In 2010, CDC’s Division of Reproductive Health and HHS’ Office of Adolescent Health awarded funds to North Carolina (SHIFT NC) to implement the Gaston Youth Connected Program (GYC), a community-wide initiative to tackle teen pregnancy.

From 2010 through 2013, GYC worked to ensure that African Americans in Gaston County were engaged in all project components. By the end of the first year of program implementation, program success included: African Americans made up 67% of Community Mobilization Team members, 50% of Teen Action Council members, and 17% of the Core Partner Team. For participant recruitment, program partners used county maps with highlighted areas with the highest teen birth rates, resulting in 71% of participants from targeted areas and 75% African American program facilitators at the end of the first year. Of enrolled participants, 57% were African American, representing a 187% increase in participation among African American youth compared with the previous year. Responses from African American participants showed an increase in knowledge and intention related to prevention of pregnancy.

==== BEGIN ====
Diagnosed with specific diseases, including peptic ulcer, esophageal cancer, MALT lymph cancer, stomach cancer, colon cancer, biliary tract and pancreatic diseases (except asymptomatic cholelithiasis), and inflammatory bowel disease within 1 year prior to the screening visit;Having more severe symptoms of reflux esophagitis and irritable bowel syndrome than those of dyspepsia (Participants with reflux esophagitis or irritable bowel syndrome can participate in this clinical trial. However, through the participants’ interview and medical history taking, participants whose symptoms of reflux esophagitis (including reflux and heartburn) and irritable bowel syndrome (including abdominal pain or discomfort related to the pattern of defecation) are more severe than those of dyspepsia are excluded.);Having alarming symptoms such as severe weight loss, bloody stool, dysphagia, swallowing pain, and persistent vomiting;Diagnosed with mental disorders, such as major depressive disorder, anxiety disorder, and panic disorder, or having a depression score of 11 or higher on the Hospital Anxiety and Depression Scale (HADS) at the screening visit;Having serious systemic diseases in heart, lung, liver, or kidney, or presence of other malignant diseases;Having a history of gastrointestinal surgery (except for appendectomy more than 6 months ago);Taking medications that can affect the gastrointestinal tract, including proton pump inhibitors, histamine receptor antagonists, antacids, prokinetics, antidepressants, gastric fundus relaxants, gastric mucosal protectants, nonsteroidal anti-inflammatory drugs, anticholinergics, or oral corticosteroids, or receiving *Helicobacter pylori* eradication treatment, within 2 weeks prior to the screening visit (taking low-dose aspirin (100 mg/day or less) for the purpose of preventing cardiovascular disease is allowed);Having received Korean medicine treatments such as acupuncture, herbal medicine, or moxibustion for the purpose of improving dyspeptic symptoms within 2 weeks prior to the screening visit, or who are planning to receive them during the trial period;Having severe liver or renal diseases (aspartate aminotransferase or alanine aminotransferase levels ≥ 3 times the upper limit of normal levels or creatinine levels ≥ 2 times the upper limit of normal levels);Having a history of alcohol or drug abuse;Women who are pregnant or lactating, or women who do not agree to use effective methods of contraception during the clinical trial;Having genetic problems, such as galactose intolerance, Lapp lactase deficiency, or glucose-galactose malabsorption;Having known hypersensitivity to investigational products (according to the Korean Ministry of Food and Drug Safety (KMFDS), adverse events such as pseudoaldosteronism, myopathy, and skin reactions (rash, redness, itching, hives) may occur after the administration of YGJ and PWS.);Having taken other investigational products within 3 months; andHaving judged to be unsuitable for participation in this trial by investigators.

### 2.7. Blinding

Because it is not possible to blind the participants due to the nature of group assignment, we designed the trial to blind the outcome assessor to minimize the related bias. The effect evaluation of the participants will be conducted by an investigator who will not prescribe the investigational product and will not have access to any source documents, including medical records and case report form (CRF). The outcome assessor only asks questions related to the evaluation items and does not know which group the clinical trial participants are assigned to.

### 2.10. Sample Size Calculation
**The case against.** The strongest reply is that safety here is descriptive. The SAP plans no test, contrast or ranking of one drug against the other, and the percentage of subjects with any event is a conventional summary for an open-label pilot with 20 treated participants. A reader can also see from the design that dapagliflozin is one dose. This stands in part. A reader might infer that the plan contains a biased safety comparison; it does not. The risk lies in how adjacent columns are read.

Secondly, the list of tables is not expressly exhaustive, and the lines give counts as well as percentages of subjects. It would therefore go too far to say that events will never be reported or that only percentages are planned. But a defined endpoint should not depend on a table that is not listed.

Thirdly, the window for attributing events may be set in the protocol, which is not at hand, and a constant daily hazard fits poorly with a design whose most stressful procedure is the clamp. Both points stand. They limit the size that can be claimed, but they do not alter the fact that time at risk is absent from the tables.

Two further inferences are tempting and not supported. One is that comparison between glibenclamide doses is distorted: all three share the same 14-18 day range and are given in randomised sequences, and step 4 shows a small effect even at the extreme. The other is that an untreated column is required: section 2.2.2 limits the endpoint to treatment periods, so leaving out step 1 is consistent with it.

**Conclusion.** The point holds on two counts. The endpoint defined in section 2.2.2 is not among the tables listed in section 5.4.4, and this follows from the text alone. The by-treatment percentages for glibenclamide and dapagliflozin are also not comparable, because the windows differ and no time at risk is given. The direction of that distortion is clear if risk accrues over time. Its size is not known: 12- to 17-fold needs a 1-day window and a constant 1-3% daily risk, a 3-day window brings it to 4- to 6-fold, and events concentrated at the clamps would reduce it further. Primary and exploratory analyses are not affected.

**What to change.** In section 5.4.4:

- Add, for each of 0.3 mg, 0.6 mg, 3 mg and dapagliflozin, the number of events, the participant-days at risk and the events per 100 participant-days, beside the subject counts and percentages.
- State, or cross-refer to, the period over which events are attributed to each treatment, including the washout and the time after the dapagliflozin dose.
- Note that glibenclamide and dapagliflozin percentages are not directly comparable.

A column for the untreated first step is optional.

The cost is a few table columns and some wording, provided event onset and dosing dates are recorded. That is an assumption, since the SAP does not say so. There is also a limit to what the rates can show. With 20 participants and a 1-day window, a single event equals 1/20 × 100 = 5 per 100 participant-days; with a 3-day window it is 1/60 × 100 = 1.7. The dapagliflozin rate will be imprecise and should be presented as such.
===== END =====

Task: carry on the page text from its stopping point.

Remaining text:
Further, a Teen Wellness Center (TWC) was created, where adolescents receive a full range of health services in one location. The number of TWC referrals from school personnel more than tripled in the first two years. The number of contraceptive clients increased 3.5%, and 18% of females who were provided contraception received long-acting reversible contraception (LARC), up from 15% in 2010.

From 2010 to 2012, Gaston County’s teen pregnancy rate dropped 28%. Most importantly, for the first year on record, Gaston County’s African American teen pregnancy rate was 40.4 per 1,000 15-19 year old girls, lower than the county’s Caucasian teen pregnancy rate of 41.1 in 2012. The longstanding disparity between Caucasian and African American teen pregnancy rates was eliminated, drawing national attention to Gaston County’s success.

Page last reviewed: December 14, 2017